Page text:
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US spy chief says Yemen, Syria and Iraq pose greater terror threat than Afghanistan

Avril Haines said Afghanistan was no longer the prime concern when it comes to harbouring terrorists who could carry out an attack inside America
Avril Haines, the US director of national intelligence, testifies on 29 April 2021, at a Senate Armed Services committee hearing on worldwide threats (AFP)

The US Director of National Intelligence said the greatest terror threats the country faces come from nations such as Yemen, Somalia, Syria and Iraq, with Afghanistan further down the priority list.

Avril Haines told the annual Intelligence and National Security Summit on Monday that Afghanistan was no longer the US's top concern despite fears from some lawmakers that the country could become a haven for terrorist groups following the US withdrawal.

"In terms of the homeland, the threat right now from terrorist groups, we don't prioritise at the top of the list Afghanistan," she said.

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"What we look at is Yemen, Somalia, Syria and Iraq for ISIS. That's where we see the greatest threat."

Her comments came as the Biden administration faces fierce criticism by both Republicans and Democrats for the hasty US withdrawal from Afghanistan following the Taliban's takeover last month. 

Hours after Haines spoke, Secretary of State Antony Blinken began testimony to the House Foreign Affairs Committee about the withdrawal which continued on Tuesday.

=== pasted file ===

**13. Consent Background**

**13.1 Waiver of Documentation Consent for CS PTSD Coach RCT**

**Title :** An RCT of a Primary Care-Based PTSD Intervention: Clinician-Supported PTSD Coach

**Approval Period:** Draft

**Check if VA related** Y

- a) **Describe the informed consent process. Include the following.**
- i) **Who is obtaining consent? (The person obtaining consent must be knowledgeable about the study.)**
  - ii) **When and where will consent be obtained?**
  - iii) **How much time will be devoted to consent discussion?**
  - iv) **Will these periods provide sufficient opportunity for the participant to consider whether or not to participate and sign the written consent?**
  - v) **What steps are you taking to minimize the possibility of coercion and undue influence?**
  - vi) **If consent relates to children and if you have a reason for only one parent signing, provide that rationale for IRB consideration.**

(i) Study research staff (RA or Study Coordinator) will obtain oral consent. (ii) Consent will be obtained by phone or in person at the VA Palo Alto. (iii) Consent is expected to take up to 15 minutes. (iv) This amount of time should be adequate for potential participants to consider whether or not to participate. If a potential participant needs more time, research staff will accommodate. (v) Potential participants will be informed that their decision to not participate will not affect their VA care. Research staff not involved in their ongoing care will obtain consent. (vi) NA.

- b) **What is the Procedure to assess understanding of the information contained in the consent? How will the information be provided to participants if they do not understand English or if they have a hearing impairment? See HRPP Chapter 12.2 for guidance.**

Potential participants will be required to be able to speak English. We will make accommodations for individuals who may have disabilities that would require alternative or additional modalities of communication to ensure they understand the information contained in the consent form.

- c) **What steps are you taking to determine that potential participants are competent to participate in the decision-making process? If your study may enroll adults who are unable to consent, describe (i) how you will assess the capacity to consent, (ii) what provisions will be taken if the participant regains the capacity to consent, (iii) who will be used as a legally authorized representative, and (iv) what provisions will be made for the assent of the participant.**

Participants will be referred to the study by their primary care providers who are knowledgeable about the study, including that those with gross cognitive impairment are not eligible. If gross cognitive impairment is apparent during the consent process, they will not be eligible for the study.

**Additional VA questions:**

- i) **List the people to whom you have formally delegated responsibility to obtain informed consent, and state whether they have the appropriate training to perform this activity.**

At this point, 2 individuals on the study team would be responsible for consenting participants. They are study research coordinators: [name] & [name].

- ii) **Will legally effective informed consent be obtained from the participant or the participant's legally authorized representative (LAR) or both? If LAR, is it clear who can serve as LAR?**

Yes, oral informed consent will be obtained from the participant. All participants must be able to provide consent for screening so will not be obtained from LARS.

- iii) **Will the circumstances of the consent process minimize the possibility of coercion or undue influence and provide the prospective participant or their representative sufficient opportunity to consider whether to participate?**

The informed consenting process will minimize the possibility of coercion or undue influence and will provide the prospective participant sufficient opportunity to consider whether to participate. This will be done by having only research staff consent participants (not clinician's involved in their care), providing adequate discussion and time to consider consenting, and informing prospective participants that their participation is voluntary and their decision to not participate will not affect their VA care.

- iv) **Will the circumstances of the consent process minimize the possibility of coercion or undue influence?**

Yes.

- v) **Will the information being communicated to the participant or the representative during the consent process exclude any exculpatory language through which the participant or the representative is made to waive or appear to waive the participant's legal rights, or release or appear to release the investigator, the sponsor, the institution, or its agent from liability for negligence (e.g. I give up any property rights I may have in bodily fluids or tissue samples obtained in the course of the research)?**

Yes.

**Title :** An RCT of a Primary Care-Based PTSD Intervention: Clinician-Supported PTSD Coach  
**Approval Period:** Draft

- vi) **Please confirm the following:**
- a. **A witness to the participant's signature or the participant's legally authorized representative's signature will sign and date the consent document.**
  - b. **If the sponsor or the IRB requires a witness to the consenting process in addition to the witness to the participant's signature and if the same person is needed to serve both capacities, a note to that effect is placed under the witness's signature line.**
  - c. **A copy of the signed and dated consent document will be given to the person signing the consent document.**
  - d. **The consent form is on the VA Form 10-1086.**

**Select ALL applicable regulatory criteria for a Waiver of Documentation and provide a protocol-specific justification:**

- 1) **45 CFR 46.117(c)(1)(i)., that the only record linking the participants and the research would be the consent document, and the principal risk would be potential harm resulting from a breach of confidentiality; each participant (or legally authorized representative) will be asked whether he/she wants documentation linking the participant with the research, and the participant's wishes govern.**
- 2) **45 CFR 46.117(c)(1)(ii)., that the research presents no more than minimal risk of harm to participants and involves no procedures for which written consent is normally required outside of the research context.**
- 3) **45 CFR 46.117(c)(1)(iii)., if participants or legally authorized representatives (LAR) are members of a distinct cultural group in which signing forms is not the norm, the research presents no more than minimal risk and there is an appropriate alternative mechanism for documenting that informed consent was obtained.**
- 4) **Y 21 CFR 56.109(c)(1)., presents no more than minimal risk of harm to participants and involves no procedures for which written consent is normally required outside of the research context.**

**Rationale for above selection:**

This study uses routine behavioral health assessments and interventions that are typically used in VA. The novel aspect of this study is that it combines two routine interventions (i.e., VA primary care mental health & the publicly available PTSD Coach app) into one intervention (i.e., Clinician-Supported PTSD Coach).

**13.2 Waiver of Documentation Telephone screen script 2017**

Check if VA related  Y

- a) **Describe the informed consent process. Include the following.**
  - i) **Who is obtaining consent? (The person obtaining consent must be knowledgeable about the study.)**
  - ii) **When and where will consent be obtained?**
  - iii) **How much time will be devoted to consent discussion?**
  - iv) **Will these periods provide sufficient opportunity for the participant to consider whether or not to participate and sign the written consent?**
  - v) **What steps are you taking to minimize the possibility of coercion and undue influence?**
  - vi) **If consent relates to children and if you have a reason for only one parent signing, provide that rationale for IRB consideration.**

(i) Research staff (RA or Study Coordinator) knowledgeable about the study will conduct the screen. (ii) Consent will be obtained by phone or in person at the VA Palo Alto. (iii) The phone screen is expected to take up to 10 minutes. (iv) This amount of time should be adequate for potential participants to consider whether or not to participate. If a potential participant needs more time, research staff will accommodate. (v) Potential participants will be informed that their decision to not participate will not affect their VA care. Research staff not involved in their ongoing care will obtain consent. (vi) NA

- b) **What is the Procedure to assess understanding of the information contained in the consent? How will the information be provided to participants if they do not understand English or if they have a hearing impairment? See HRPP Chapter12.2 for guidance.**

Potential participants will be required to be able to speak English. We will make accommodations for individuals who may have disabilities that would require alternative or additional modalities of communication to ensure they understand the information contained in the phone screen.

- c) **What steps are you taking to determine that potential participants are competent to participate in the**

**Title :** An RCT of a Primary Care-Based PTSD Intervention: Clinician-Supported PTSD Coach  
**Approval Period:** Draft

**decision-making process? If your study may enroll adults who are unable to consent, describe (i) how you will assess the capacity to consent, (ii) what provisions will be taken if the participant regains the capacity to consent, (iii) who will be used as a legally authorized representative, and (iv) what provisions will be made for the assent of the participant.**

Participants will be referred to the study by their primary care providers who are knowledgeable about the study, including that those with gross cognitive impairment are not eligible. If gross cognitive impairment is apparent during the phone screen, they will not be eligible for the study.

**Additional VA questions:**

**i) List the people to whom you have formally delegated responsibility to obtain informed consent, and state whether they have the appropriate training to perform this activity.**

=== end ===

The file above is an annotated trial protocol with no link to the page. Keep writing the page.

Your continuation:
Haines acknowledged that intelligence gathering in Afghanistan had been "diminished" without US troops there, but insisted that the intelligence community was prepared for this reality "for quite some time".

Officials have said that the Islamic State group's local branch in Afghanistan, IS-K, poses a potential threat to the US. The group staged a suicide bombing on 26 August, in the midst of the American evacuation from Kabul, that killed scores of Afghans and 13 US service members.

Haines said that a focus for the intelligence community now was monitoring "any possible reconstitution of terrorist organisations" in Afghanistan.

Countering China and Russia

The IS group still operates in Syria but lost its last stronghold in Baghouz, in March 2019, and is considered territorially defeated in the war-torn country. Still, the group has continued to carry out small-scale attacks on the Syrian government, as well as on the US-backed Syrian Democratic Forces (SDF).

While Iraq declared victory over the IS group in December 2017, the group has continued to wage a low-level insurgency in the rural, mountainous parts of northern and western Iraq and is suspected to have been responsible for several bombings in Baghdad this year.

Meanwhile, thousands of captured fighters and their families have been transferred to makeshift camps and detention centres run by the SDF in Syria.

It is estimated that the camps house around 43,000 men, women and children, placing a major strain on local authorities. 

In April, the US military chief in the Middle East said the radicalisation of children at camps in Syria poses the biggest threat to the region, warning that "unless we find a way to repatriate them and reintegrate them and deradicalise them, we're giving ourselves the gift of fighters five to seven years down the road". 

Meanwhile, in Yemen, an al-Qaeda offshoot based there has reportedly attempted attacks on the US. 

In her testimony, Haines said the top priorities for US intelligence agencies included countering competing countries like China and Russia, and investing in new and emerging technology.

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